This resource mobilisation has to become a reality during the years to come. Under the Kyoto protocol of the UNFCCC, signatory countries must decrease emissions of CO2 to the atmosphere, or increase rates of removal and storage. “The plans are meticulous, but are we there yet?” asks Dr Priyadarshan.
Commenting on the need to have close cooperation between breeders and genomic specialists to develop innovative techniques for breeding Hevea rubber in the future, says they are now work on two parallel lines.
“Even genomic specialist-turned plant breeders are shying away from addressing how much their studies can address the issues of society and planters. “This situation needs to change” Dr Priyadarshan asserts.
One fine example is involvement of genomic specialist in reducing the time of breeding cycle of Hevea. Enumerating suitable molecular markers for effective selection of clones at the juvenile stage is one option.
Transcriptome (the set of all messenger RNA molecules in one cell or a population of cells) analysis of bark is an upcoming area for marker-assisted selection during juvenile stage that can revolutionise breeding Hevea rubber.
RNA sequencing (RNA-seq) of bark validated 78 single-nucleotide polymorphisms (SNPs) in 36 genotypes. This new dataset represents a powerful information source for rubber tree bark genes and will be an important tool for the development of microsatellites and SNP markers for use in future genetic analyses such as genetic linkage mapping, quantitative trait loci identification, investigations of linkage disequilibrium and marker-assisted selection.
Characterisation and cross-amplification of microsatellites from wild Hevea species has augmented the possibility of transferability of these microsatellites to Hevea brasiliensis, he notes.
Lately, there has been a comparative evaluation between self-rooting juvenile clones (JCs) and bud-grafted (donor) clones (DCs) at transcriptome level. Genes, especially encoding epigenetic modifications, are differentially expressed in JCs and DCs. Genes involved in carbohydrate metabolism, hormone metabolism and reactive oxygen species scavenging were up-regulated in JCs of CATAS 7-33-97 and Haiken 2, indicating that the JCs provide sufficient molecular basis for the increased rubber yield.
Comparative trial between self-rooting JCs and DCs, proved self-rooting JCs exhibited better performance in rubber yield. Such investigations clearly indicate the intricateness of stock-scion interactions. No doubt, such investigations can gain a perfect juvenile selection system in Hevea in the years to come. Scientists at Chinese Academy of Tropical Crops at Haikou must be congratulated for such advancements.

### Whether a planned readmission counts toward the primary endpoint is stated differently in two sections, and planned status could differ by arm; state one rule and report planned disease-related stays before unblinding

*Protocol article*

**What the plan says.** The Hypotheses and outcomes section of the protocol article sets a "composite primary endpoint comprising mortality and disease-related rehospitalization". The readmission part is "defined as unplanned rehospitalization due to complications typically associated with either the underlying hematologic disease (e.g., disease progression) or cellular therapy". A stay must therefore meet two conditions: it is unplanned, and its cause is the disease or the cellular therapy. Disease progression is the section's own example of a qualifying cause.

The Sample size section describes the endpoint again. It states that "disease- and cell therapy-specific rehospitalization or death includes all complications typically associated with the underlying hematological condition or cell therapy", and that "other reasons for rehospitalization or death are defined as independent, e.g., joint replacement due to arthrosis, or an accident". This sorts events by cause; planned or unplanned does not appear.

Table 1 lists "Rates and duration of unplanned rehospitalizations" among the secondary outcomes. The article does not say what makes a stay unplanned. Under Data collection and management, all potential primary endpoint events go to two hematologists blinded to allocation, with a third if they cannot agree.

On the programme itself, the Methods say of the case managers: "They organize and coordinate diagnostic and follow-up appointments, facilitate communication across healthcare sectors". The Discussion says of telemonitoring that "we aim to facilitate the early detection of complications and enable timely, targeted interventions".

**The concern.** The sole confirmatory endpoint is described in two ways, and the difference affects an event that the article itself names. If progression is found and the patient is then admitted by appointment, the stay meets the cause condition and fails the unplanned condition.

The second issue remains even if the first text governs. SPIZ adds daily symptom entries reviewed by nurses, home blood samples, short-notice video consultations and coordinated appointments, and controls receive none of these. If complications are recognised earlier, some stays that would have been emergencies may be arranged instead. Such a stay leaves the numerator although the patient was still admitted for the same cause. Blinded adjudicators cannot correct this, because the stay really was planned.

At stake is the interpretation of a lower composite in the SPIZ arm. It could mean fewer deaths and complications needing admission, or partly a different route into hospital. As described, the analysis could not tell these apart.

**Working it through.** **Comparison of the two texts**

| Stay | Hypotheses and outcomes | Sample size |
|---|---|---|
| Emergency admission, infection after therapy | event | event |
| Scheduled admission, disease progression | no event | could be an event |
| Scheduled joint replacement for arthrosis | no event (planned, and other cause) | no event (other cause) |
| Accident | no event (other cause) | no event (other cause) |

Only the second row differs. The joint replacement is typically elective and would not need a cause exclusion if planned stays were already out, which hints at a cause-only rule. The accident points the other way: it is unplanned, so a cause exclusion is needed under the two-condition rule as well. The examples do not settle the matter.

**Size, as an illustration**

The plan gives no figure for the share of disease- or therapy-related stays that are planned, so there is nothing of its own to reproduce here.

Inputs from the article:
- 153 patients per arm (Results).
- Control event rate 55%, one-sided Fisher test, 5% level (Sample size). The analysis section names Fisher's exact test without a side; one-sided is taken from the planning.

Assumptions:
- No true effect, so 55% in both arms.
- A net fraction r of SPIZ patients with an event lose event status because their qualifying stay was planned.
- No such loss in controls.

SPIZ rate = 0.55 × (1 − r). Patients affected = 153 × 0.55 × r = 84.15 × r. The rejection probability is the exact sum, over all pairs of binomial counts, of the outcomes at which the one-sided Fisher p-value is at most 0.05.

“Here, what I mean is that the barrier between plant breeder and the genomic specialist must completely vanish,” Dr Priyadarshan demands. “The genomic specialist must analyse the genotypes raised by the plant breeder. Selections thus made are to be evaluated in planter’s field by the plant breeder. For this, Genomics should become plant breeding curricula,” he suggests.
Dr Priyadarshan states that the initial production of high-yielding clones has given 1600kg/ha against 496kg/ha of unselected seeding is a breeding revolution. In this context there is a need to go for high-yielding clones. But these issues should be examined in the context of the International Treaty on Plant Genetic Resources for Food and Agriculture, the first legally binding international agreement that explicitly recognises farmer’s rights. The idea is solely to ensure higher returns to the planters and ensuring high yielding clones at definite intervals.
Take India for example, the spectrum of geo-climates over the length and breadth of the country is a challenge before the breeders to ensure location specific clones, once the areas suitable for rubber is demarcated (which was done long back). Data from clone evaluation trials can help to take the way forward.
Seeing the subject in the perspective of the planter, it is important to allow him to participate in the breeding programmes. Here, Participatory Plant Breeding (PPB) is truly inspirational. It is a collaborative venture between breeders and farmers which may include marketers, processors, consumers and policy makers.
Planter can assist the breeder through raising open-pollinated seedlings (poly cross), which can be subjected to selection at juvenile stage. The phenomenon of natural selection of embryos (gametic selection) under a given environment works handy to have seedlings with specific adaptation from where such selections can be made. The selection and a posteriori evaluation of clones for their parentage is the work of genomic specialist, he feels.
Plantations with multi-clones are vital to raise poly cross seedlings. The newer concept of Breeding without Breeding (BwB) allows the assemblage of full-sib (FS) and half-sib (HS) families from naturally pollinated seed orchards without conducting any crosses.
“This scheme circumvents artificial mating, focusing instead on a subset of randomly sampled, maternally known but paternally unknown offspring to delineate their paternal parentage,” Dr Priyadarsan says.
This method calls for highly informative molecular markers (Single Sequence repeats-SSRs) for pedigree reconstruction and to unravel the parentage, he adds.